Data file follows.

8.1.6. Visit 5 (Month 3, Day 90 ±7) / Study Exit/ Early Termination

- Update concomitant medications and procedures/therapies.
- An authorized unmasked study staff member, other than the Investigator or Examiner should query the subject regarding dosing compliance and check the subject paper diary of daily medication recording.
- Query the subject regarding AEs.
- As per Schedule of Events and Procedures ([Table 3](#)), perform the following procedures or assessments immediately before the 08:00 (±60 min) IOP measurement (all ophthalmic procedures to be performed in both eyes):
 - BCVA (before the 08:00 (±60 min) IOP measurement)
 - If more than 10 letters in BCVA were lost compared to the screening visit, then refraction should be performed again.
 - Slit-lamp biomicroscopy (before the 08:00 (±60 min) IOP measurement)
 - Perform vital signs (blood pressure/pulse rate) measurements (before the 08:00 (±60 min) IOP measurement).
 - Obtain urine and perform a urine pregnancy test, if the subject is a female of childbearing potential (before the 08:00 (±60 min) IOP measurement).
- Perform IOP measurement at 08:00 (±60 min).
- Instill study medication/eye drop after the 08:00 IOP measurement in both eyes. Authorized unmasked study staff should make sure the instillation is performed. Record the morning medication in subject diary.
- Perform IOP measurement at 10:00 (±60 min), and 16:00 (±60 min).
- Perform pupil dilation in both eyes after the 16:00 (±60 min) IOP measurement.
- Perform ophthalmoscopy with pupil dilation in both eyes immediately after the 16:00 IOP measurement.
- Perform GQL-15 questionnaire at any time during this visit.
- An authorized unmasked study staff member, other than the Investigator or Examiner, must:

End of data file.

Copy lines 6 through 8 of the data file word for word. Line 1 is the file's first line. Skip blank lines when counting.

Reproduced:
 - BCVA (before the 08:00 (±60 min) IOP measurement)
 - If more than 10 letters in BCVA were lost compared to the screening visit, then refraction should be performed again.
 - Slit-lamp biomicroscopy (before the 08:00 (±60 min) IOP measurement)